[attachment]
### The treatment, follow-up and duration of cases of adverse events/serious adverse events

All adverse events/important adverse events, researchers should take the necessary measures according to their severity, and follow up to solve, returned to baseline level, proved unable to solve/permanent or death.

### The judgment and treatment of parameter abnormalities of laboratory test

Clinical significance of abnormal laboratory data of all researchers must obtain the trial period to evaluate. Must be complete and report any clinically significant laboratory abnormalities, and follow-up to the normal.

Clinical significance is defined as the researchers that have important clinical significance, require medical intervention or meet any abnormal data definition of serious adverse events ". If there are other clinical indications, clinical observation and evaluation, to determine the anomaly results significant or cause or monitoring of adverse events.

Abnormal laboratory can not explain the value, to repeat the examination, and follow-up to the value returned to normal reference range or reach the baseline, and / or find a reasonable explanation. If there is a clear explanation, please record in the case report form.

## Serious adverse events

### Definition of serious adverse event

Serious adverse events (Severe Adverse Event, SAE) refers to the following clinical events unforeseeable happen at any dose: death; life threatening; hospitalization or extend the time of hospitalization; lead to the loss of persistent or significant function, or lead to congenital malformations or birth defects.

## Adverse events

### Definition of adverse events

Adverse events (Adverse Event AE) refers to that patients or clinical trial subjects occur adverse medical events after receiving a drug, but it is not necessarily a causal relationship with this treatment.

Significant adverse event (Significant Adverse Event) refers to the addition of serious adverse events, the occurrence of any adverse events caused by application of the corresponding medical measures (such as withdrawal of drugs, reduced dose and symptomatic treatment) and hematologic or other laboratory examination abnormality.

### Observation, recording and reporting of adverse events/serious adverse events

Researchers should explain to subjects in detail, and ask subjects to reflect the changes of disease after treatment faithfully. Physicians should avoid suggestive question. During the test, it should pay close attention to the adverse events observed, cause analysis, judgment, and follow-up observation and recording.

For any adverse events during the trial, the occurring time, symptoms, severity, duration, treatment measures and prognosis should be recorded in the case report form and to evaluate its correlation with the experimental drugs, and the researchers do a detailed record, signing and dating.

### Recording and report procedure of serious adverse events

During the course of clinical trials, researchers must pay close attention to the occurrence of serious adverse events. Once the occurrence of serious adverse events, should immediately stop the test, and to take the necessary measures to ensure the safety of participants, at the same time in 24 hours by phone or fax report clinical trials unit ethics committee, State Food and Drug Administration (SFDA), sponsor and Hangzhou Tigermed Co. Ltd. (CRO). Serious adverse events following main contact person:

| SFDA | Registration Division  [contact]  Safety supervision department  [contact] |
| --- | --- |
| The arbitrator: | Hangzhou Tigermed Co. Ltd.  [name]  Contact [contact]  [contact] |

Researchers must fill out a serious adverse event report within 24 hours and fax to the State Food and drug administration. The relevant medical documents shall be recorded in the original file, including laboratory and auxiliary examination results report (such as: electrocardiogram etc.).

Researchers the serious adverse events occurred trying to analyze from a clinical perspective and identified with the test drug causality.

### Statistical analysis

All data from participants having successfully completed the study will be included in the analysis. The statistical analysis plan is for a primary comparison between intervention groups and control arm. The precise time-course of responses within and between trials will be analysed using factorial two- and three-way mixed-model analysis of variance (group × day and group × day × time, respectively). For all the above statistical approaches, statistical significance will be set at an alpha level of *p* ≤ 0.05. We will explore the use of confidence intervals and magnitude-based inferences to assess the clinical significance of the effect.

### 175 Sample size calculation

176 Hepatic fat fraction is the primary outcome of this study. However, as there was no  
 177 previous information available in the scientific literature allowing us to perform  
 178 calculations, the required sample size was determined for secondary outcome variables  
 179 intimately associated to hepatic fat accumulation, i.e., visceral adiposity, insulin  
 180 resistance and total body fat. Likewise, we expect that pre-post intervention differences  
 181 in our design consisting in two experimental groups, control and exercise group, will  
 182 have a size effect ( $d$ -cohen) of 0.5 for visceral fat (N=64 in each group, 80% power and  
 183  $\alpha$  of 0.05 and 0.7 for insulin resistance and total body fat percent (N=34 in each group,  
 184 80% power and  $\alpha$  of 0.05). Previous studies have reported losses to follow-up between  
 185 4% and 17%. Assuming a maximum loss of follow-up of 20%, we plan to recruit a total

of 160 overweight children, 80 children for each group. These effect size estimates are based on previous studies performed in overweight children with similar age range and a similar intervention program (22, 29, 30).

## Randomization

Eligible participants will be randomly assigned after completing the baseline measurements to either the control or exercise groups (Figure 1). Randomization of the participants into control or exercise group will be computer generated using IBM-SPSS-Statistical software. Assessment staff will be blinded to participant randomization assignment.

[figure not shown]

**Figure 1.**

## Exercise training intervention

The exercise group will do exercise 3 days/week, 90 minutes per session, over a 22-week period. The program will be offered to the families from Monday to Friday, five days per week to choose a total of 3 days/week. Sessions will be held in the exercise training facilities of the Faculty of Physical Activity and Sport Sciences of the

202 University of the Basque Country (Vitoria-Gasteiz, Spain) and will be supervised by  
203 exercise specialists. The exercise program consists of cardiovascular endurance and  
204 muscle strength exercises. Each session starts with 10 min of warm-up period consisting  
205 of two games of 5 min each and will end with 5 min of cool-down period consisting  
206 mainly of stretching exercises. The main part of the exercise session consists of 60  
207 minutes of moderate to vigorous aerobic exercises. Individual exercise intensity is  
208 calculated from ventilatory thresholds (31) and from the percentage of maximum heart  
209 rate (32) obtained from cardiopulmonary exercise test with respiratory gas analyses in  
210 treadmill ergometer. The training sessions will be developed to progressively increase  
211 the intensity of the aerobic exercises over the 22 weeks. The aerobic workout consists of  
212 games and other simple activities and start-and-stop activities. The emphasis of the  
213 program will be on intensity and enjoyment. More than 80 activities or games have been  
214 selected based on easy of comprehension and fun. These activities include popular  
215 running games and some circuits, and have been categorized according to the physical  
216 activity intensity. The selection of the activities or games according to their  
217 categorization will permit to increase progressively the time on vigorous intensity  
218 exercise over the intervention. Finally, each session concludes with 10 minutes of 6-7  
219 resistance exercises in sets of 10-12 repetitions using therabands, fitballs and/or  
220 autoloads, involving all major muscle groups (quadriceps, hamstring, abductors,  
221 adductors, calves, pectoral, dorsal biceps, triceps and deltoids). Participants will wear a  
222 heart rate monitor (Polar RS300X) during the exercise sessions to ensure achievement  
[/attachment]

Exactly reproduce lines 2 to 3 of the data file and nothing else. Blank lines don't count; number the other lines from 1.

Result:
All adverse events/important adverse events, researchers should take the necessary measures according to their severity, and follow up to solve, returned to baseline level, proved unable to solve/permanent or death.

### The judgment and treatment of parameter abnormalities of laboratory test